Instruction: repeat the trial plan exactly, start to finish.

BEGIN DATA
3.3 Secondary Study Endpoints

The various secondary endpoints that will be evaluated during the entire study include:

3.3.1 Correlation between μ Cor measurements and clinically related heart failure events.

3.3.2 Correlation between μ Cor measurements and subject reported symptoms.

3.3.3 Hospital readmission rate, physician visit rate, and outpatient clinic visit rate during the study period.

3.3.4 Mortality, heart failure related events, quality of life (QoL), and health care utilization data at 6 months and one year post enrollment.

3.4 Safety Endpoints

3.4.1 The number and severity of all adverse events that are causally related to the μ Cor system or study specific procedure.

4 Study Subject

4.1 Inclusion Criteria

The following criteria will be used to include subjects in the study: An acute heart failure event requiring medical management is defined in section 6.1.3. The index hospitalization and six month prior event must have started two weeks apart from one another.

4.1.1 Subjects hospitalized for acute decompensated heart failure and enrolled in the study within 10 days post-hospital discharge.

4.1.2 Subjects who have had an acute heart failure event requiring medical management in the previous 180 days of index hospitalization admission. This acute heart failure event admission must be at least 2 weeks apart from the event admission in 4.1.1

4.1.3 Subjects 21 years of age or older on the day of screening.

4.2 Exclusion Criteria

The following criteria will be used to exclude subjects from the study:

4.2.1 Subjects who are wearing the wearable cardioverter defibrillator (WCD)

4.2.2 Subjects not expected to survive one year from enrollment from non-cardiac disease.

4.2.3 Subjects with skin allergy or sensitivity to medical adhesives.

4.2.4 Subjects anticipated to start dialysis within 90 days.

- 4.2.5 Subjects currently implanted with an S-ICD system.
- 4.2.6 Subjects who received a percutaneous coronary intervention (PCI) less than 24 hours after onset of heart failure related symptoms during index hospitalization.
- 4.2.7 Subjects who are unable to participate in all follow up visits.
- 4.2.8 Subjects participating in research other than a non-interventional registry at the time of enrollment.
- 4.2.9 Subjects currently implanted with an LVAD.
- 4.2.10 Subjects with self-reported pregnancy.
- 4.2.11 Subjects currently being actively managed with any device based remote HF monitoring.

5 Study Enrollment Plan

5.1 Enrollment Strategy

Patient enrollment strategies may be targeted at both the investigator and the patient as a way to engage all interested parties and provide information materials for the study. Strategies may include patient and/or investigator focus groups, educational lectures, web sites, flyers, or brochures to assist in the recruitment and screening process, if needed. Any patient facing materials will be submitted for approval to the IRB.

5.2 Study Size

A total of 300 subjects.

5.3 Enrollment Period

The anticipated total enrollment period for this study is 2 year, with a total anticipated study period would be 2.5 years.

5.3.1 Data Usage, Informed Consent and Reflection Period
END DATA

3.3 Secondary Study Endpoints

The various secondary endpoints that will be evaluated during the entire study include:

3.3.1 Correlation between μ Cor measurements and clinically related heart failure events.

3.3.2 Correlation between μ Cor measurements and subject reported symptoms.

3.3.3 Hospital readmission rate, physician visit rate, and outpatient clinic visit rate during the study period.

3.3.4 Mortality, heart failure related events, quality of life (QoL), and health care utilization data at 6 months and one year post enrollment.

3.4 Safety Endpoints

3.4.1 The number and severity of all adverse events that are causally related to the μ Cor system or study specific procedure.

4 Study Subject

4.1 Inclusion Criteria

The following criteria will be used to include subjects in the study: An acute heart failure event requiring medical management is defined in section 6.1.3. The index hospitalization and six month prior event must have started two weeks apart from one another.

4.1.1 Subjects hospitalized for acute decompensated heart failure and enrolled in the study within 10 days post-hospital discharge.

4.1.2 Subjects who have had an acute heart failure event requiring medical management in the previous 180 days of index hospitalization admission. This acute heart failure event admission must be at least 2 weeks apart from the event admission in 4.1.1

4.1.3 Subjects 21 years of age or older on the day of screening.

4.2 Exclusion Criteria

The following criteria will be used to exclude subjects from the study:

4.2.1 Subjects who are wearing the wearable cardioverter defibrillator (WCD)

4.2.2 Subjects not expected to survive one year from enrollment from non-cardiac disease.

4.2.3 Subjects with skin allergy or sensitivity to medical adhesives.

4.2.4 Subjects anticipated to start dialysis within 90 days.

- 4.2.5 Subjects currently implanted with an S-ICD system.
- 4.2.6 Subjects who received a percutaneous coronary intervention (PCI) less than 24 hours after onset of heart failure related symptoms during index hospitalization.
- 4.2.7 Subjects who are unable to participate in all follow up visits.
- 4.2.8 Subjects participating in research other than a non-interventional registry at the time of enrollment.
- 4.2.9 Subjects currently implanted with an LVAD.
- 4.2.10 Subjects with self-reported pregnancy.
- 4.2.11 Subjects currently being actively managed with any device based remote HF monitoring.

5 Study Enrollment Plan

5.1 Enrollment Strategy

Patient enrollment strategies may be targeted at both the investigator and the patient as a way to engage all interested parties and provide information materials for the study. Strategies may include patient and/or investigator focus groups, educational lectures, web sites, flyers, or brochures to assist in the recruitment and screening process, if needed. Any patient facing materials will be submitted for approval to the IRB.

5.2 Study Size

A total of 300 subjects.

5.3 Enrollment Period

The anticipated total enrollment period for this study is 2 year, with a total anticipated study period would be 2.5 years.

5.3.1 Data Usage, Informed Consent and Reflection Period